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CaitlinR
The Family Plot | Cherie Priest
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I love a good ghost story, and this one checked all the boxes. Big house with a dark past, check. Initial uncertainty that what they‘re seeing is really there, check. Bodies buried nearby, check. Cataclysmic storms, check. Escalating danger, check. Add in good character development, and a tight plot, and we have a winner! A team of four are sent to salvage the treasures from Withrow House, but the house, and it‘s ghosts, don‘t want them there.

CaitlinR Photo of the author from Wikipedia. 3mo
22 likes1 comment
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CaitlinR
The Big Dark Sky | Dean Koontz
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Mehso-so

Humanity is threatened with extinction ... not a surprise for Koontz readers. It takes around 300 pages for the the actual threat to be revealed although evil doers pop up along the way. It felt a bit like King‘s “The Stand” without the character development and satisfying plot. The title is indicative of the problem: a minor plot line struggling to be more. Not one of his best, but like popcorn, you just keep putting your hand in the bag.

CaitlinR Getty image from Forbes.com 3mo
16 likes1 comment
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CaitlinR
Thursday Murder Club | Richard Osman
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It is so great to read a book that‘s gotten a lot of buzz and find that it is thoroughly enjoyable. The dialogue is full of humor without being cloying. The central characters, living in an upscale retirement village, are older (as am I) but whip smart, with great back stories. They gather to discuss cold murder cases. Bit of a trope, but it works here. When someone kills the smarmy owner they investigate. Good twists, fun plot, great read.

CaitlinR Photo of the author from the guardian.com (edited) 3mo
DisneyFan Stacked based on this great review! 3mo
CaitlinR @DisneyFan Thanks, I hope you‘ll enjoy it as much as I did! 3mo
CarolynM I love Richard Osman and his books are good too💖 3mo
CaitlinR @CarolynM 💜💜 3mo
31 likes1 stack add5 comments
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CaitlinR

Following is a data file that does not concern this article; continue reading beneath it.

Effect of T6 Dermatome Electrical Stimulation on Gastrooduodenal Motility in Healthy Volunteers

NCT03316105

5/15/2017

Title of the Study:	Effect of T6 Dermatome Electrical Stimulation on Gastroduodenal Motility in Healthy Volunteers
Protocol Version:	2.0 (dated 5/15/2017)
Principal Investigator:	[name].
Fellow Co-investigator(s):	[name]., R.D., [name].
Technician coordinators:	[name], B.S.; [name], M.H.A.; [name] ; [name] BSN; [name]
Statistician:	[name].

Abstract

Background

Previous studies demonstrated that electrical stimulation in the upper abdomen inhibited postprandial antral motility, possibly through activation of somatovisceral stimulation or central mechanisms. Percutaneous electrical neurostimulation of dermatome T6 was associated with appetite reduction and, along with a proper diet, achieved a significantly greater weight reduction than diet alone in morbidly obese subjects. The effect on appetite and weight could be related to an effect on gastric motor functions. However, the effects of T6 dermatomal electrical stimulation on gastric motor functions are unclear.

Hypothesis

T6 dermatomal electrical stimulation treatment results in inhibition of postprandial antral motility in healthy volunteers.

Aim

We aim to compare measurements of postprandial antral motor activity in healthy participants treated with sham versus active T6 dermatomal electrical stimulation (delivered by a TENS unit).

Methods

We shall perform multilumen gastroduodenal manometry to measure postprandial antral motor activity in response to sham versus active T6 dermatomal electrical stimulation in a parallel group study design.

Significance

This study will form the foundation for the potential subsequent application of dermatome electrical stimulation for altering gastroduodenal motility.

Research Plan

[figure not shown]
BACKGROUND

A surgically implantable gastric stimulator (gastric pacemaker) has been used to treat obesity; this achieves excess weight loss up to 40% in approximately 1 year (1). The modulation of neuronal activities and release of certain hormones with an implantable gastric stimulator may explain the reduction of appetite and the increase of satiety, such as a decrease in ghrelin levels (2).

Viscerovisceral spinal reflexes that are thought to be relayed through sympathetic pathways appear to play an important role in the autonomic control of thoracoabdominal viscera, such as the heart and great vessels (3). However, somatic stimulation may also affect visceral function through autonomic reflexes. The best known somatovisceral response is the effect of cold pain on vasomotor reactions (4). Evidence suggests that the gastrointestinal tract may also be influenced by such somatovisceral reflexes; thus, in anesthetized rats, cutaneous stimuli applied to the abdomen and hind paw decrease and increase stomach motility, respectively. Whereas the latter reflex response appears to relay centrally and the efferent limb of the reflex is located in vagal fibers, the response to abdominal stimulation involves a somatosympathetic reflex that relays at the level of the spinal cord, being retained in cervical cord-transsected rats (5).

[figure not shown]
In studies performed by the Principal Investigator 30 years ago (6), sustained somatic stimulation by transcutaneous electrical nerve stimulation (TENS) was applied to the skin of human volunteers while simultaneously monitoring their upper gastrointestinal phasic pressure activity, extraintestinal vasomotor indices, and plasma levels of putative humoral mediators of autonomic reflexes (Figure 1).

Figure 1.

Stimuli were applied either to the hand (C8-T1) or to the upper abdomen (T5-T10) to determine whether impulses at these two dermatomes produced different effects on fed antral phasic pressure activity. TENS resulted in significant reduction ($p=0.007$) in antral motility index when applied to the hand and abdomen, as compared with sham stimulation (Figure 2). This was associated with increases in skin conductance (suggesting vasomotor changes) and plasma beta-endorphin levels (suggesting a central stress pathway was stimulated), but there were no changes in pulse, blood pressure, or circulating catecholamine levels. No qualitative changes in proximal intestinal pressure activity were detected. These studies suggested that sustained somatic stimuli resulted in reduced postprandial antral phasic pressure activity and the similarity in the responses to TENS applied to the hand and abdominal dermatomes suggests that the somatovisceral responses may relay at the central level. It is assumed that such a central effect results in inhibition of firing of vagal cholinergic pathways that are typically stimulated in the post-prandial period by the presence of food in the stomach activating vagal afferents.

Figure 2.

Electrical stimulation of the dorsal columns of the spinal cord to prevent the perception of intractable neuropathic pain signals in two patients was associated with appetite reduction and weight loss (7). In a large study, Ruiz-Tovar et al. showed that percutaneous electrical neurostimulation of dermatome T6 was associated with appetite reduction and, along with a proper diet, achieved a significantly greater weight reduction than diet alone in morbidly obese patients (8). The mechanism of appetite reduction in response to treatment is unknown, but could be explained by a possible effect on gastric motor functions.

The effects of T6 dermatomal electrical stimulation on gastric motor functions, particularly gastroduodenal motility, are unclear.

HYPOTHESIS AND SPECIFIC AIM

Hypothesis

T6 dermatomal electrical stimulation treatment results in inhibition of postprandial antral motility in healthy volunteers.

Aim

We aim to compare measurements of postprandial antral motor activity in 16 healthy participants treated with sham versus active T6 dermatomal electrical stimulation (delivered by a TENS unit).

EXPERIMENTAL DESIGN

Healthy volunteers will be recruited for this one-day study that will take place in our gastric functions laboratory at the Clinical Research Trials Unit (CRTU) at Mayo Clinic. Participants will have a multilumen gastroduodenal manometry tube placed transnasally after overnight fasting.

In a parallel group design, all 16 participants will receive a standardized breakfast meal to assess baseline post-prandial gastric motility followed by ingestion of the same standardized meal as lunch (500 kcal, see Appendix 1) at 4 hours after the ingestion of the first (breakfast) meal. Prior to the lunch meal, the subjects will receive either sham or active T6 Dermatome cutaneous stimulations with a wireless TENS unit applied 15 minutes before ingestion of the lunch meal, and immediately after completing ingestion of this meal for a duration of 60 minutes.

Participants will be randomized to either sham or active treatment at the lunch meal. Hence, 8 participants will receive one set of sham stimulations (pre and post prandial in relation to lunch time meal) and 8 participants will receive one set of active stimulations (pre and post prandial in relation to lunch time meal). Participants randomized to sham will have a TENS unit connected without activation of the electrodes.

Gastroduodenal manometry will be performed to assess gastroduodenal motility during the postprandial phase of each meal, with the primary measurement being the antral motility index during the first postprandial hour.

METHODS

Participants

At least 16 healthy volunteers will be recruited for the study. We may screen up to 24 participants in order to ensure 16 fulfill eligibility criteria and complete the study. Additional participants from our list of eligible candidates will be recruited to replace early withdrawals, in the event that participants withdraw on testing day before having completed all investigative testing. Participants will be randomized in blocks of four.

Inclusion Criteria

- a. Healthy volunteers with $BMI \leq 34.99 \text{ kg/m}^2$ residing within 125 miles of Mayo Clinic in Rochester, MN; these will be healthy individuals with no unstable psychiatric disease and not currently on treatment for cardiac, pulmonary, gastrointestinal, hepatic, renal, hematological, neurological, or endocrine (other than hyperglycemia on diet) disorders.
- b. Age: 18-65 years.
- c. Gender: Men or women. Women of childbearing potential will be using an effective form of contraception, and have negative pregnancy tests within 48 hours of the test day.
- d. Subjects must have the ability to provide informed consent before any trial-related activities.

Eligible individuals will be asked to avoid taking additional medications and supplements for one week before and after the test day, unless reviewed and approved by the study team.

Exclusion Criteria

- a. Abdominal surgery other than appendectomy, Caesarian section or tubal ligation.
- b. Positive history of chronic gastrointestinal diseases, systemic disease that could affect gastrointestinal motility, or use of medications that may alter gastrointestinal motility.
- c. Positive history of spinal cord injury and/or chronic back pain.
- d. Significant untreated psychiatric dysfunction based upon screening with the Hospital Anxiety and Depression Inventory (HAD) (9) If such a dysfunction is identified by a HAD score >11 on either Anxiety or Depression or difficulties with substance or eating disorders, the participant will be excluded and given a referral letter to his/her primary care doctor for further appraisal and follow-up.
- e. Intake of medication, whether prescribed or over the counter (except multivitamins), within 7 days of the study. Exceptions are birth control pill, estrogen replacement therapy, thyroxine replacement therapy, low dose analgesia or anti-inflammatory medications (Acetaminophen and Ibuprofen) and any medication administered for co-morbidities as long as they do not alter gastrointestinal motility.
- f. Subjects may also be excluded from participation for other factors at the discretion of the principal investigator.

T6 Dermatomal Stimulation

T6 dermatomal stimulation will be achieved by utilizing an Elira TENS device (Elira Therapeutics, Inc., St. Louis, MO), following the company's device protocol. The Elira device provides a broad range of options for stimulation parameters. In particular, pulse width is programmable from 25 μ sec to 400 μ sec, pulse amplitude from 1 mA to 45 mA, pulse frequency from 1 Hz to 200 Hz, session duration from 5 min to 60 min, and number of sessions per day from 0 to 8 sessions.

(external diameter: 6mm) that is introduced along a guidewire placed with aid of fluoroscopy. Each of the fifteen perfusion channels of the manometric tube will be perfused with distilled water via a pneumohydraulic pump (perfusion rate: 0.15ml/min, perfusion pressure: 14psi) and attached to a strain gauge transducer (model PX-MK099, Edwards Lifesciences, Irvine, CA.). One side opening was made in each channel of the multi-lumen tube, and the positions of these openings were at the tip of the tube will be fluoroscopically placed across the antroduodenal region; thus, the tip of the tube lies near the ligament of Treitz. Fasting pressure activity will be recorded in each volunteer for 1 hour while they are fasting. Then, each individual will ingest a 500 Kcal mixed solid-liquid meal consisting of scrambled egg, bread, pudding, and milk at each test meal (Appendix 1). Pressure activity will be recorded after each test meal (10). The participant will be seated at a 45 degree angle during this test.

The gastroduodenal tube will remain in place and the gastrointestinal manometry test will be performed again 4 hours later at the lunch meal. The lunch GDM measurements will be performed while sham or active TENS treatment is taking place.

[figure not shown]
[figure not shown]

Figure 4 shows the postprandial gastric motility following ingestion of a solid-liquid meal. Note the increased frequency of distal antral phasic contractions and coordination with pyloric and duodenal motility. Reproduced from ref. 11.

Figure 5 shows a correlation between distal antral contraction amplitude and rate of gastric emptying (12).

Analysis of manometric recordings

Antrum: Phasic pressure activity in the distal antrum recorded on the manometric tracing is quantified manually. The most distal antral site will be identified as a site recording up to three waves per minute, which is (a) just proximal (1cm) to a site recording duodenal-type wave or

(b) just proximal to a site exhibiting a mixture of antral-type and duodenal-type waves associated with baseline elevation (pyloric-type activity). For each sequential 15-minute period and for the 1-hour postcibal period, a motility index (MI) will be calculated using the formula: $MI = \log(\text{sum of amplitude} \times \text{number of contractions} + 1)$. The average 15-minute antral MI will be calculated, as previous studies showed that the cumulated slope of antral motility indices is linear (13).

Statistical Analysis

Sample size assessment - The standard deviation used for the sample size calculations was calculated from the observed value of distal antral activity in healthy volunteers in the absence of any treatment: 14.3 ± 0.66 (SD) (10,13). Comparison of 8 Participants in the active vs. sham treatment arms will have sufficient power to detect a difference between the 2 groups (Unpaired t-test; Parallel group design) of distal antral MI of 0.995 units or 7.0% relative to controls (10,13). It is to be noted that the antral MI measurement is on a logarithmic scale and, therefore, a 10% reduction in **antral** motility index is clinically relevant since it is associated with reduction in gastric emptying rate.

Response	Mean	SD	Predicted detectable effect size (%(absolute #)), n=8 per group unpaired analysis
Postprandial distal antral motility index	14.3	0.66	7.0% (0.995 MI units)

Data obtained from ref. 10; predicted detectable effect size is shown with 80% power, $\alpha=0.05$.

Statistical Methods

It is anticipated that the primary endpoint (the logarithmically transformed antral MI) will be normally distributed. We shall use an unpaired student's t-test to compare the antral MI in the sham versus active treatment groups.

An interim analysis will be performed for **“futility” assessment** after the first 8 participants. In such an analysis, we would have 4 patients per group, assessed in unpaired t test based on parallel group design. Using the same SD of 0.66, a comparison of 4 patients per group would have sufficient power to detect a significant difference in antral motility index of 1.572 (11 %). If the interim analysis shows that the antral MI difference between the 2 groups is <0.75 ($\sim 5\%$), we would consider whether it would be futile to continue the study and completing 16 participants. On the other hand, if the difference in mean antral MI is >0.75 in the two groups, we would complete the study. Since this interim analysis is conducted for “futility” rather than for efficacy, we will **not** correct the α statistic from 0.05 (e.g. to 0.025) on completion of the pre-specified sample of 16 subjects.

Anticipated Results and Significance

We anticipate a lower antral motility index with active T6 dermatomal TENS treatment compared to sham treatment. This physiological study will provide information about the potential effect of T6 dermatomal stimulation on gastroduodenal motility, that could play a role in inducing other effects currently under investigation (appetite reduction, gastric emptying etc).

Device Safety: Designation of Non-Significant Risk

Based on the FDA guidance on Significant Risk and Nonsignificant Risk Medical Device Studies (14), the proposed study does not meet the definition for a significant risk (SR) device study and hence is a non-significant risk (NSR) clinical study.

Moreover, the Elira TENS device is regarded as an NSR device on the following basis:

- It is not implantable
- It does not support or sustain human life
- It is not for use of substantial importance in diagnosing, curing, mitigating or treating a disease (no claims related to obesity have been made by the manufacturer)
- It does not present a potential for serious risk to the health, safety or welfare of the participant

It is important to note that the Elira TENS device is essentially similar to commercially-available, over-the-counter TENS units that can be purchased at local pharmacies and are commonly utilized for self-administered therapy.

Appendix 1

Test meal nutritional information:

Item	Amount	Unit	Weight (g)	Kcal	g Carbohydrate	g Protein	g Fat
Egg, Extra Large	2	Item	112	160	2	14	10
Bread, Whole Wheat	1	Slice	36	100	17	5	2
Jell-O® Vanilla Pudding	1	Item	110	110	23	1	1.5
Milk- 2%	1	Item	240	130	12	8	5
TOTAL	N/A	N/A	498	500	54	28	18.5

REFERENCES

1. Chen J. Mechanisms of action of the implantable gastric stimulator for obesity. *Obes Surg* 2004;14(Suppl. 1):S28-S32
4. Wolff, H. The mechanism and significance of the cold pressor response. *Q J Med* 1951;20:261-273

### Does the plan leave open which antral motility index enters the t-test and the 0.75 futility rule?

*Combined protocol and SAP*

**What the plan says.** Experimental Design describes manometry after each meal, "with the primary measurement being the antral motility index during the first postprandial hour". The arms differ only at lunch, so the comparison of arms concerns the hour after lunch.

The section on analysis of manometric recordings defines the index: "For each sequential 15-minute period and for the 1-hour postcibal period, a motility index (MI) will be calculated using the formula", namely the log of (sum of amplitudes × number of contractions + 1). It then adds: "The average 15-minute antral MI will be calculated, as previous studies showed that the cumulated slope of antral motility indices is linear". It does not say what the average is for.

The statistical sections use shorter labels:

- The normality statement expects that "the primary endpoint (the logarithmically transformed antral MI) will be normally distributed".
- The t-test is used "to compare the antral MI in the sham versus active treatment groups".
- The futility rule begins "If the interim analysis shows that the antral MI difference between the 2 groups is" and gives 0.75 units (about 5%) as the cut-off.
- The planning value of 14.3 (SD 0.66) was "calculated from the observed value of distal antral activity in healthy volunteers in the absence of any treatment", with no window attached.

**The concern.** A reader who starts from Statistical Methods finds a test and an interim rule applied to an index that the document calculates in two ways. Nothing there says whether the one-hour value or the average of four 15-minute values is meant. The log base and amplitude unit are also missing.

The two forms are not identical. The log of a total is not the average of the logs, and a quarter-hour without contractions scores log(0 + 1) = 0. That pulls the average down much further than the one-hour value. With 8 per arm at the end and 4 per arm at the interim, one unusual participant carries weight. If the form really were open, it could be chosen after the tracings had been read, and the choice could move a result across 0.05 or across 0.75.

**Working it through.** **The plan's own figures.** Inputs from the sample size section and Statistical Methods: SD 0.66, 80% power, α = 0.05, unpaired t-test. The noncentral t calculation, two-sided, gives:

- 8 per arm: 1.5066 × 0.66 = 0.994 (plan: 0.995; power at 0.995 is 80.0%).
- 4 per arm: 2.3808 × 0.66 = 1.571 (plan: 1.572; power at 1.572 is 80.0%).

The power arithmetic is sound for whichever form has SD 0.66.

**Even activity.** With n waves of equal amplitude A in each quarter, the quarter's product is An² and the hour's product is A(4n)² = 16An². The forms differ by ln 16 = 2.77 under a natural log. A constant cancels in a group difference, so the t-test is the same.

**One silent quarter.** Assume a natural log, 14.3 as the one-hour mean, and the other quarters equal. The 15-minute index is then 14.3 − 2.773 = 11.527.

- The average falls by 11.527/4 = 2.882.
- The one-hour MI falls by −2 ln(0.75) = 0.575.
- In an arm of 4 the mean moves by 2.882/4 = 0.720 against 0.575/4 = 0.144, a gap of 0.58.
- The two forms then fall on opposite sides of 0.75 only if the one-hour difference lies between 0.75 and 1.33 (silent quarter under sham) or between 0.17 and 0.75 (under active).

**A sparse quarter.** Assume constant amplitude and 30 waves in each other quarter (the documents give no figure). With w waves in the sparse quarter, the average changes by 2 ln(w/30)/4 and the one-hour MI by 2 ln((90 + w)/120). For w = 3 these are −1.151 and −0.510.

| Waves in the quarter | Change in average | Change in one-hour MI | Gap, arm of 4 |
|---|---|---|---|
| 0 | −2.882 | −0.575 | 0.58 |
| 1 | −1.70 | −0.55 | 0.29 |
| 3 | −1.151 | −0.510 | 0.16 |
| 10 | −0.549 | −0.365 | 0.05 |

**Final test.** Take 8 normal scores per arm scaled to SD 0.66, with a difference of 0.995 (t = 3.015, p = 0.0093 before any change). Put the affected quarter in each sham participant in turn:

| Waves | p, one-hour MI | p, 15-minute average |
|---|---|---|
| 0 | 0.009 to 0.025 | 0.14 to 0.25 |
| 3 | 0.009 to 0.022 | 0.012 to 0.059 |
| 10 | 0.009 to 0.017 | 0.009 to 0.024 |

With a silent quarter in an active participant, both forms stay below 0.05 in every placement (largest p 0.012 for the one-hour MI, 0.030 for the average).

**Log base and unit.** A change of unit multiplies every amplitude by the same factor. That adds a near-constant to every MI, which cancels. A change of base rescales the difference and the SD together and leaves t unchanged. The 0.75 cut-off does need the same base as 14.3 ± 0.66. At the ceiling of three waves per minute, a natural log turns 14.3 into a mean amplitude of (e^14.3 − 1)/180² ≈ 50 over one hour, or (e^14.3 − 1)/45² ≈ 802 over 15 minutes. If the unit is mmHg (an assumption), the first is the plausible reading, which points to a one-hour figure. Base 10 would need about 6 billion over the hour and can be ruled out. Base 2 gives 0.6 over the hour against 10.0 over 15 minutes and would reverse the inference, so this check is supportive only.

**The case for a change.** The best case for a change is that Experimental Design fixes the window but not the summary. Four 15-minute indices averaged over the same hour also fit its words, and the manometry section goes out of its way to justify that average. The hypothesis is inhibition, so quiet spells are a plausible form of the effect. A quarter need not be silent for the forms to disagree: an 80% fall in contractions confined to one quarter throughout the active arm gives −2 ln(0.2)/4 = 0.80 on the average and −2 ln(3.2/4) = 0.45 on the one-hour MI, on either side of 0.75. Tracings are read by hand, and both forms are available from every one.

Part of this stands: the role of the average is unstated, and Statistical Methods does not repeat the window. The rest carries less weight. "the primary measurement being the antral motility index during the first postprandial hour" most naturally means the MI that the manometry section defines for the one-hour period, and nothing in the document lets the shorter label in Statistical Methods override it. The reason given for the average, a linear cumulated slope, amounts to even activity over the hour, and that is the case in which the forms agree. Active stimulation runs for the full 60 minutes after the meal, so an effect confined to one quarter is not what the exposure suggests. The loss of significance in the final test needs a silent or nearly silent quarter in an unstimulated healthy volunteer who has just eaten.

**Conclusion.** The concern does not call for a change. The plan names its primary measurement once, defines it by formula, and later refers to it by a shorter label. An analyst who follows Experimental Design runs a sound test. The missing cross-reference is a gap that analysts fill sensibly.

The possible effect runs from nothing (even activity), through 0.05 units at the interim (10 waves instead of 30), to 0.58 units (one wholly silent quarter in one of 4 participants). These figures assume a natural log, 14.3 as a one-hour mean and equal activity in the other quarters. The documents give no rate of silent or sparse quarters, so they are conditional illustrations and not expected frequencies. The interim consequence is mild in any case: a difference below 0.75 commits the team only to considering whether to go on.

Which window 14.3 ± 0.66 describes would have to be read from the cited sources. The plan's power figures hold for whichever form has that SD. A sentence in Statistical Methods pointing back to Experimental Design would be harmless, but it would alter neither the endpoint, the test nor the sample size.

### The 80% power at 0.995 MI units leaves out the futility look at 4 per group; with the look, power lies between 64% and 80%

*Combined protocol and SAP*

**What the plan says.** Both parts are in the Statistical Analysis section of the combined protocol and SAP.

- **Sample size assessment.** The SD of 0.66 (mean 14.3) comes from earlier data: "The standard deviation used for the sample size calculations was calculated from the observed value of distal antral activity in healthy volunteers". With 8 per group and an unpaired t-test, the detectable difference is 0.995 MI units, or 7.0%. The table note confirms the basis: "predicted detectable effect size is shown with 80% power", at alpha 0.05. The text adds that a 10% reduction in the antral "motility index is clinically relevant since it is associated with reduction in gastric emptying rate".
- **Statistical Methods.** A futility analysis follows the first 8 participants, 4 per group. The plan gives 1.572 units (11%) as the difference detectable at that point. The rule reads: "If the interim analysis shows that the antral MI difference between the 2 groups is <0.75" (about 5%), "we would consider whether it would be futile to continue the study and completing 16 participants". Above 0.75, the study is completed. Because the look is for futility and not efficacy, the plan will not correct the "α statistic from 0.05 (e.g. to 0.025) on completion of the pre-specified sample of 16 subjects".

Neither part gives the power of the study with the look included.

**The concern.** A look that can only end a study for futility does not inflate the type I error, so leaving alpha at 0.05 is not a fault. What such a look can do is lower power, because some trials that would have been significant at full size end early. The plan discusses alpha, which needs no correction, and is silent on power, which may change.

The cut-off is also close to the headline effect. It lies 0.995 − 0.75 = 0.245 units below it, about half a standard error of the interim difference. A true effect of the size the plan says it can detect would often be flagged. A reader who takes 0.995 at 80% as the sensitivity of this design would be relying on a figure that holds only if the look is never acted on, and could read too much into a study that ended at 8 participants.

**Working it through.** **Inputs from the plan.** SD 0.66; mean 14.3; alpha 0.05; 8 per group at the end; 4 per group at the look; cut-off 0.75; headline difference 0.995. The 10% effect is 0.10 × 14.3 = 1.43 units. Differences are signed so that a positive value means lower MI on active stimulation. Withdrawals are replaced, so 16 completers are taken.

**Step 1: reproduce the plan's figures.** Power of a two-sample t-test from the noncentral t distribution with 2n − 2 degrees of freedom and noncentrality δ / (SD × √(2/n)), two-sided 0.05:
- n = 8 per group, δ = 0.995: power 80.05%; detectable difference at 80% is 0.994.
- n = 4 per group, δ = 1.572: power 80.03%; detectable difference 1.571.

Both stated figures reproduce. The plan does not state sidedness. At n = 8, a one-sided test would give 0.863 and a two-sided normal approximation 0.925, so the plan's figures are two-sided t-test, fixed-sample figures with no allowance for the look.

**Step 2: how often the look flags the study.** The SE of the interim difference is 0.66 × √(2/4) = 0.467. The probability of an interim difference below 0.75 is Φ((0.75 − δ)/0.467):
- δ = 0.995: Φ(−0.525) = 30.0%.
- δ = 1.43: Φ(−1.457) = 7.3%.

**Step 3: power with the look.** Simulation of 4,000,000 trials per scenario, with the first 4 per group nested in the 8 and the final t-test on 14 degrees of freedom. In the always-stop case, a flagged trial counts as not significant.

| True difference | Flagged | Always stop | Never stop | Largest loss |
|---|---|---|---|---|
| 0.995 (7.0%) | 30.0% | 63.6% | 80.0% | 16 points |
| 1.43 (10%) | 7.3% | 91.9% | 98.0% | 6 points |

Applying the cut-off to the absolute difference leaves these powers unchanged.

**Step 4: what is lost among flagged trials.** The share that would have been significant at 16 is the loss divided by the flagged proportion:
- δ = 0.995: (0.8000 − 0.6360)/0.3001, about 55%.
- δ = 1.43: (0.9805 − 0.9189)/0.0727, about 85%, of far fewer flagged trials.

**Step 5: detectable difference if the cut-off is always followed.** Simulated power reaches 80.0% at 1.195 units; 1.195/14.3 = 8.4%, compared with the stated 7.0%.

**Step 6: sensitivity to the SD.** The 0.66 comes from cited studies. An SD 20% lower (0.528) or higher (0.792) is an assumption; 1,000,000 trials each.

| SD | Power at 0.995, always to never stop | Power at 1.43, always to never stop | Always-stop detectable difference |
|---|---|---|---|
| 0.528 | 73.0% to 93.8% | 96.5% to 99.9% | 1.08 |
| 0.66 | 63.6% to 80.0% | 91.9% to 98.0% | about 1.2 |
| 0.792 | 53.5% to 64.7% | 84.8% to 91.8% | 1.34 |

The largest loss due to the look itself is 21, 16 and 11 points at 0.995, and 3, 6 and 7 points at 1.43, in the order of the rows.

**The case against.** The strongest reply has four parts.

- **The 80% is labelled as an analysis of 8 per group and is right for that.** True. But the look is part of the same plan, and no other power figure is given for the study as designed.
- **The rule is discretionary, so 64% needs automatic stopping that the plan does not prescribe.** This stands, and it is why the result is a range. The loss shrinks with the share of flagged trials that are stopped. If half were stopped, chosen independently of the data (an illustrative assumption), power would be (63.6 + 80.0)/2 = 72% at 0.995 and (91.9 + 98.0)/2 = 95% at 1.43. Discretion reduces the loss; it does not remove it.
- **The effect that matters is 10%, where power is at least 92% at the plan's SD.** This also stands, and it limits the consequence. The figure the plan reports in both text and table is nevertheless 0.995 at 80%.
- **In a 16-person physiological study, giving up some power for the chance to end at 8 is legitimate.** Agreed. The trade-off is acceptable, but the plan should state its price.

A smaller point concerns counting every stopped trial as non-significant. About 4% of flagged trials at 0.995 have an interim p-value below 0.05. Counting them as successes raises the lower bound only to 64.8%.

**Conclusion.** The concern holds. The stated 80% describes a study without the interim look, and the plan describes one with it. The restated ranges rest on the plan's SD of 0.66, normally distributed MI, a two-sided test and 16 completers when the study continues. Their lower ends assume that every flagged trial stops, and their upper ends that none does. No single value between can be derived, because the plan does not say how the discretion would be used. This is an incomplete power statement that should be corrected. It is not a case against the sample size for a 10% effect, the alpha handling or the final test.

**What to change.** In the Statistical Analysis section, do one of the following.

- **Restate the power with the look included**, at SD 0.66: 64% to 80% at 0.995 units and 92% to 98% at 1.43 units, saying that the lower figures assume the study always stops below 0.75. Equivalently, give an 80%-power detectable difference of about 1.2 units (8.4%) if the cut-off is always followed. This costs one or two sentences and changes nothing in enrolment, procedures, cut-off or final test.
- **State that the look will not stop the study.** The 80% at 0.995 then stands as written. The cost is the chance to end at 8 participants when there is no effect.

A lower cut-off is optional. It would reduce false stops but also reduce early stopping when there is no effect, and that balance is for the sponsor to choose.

Chrysalis: A Thriller | Lincoln Child
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The great thing about Child is that the science, even at its most fantastic and weird, drags us from skepticism and doubt to acceptance and therein lies the magic. Chrysalis is a company that is about to rollout new optical technology that interfaces directly with the human cortex, and will revolutionize online commerce. Then they receive a threat that 1,000 early adopters will die! Our hero: Jeremy Logan, an enigmalogist. The ending is pure fun!

CaitlinR Drawing of a Peacock Butterfly chrysalis from fineartamerica.com 3mo
ReadingOver50 He is a great author. This is on my TBR 😃 3mo
CaitlinR @ReadingOver50 I agree. I think you‘ll like this one! 3mo
18 likes3 comments
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CaitlinR
The Dark Flood | Deon Meyer
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Set in South Africa this police procedural started out slow, for me, but it‘s the first of the Griessel and Cupido books I‘ve read (this is the 7th). Corruption abounds: crooked cops, unethical real estate transactions, and black hat hackers. Then someone kidnaps a student, and a creepy billionaire “disappears” There‘s almost too much going on, but once I got the rhythm, I couldn‘t put it down. The Afrikaans scattered throughout enhanced the story

CaitlinR Photo of the author from Wikipedia 3mo
17 likes1 comment
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CaitlinR
Child Zero | Chris Holm
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Dystopian thrill ride set is a world where antibiotic resistant disease has been unleashed through a terrorist act. Written by an author who comes by his scientific knowledge through graduate study in biochemistry. The premise is terrifying, the plot tight, his characters are well drawn and facing untenable choices. It‘s taken over two years for me to be able to read in this genre; even now it strikes close to the bone. A good read nonetheless.

29 likes2 stack adds
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CaitlinR
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The Mike Bowditch novels are pure fun to read and this one, set largely on a Island bird sanctuary, is no exception. Mike has reunited with his girlfriend, Stacey Stevens, and they‘re on a kayak vacation visiting an island where Stacey studied Puffins. Someone has been threatening the staff, and there are lots of suspects from lobstermen to stalking photographers. Then a horrible tragedy strikes. Great Maine vistas, and the usual tight plot.

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CaitlinR
Dawnhounds | Sascha Stronach
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Hainak is a port that survived the (barely defined) revolution and embraced the biotechnology that followed in its wake. Constable Jyn Yat-Hak‘s “delicate sensibilities” have come to the attention of her bosses. Sentenced to the night shift she finds the rotten core threatening her city. There‘s a quest, gods, pain, lost/found loves. There are truths and wonders in this fascinating novel. Beautifully written. Highly recommended. Pirates too!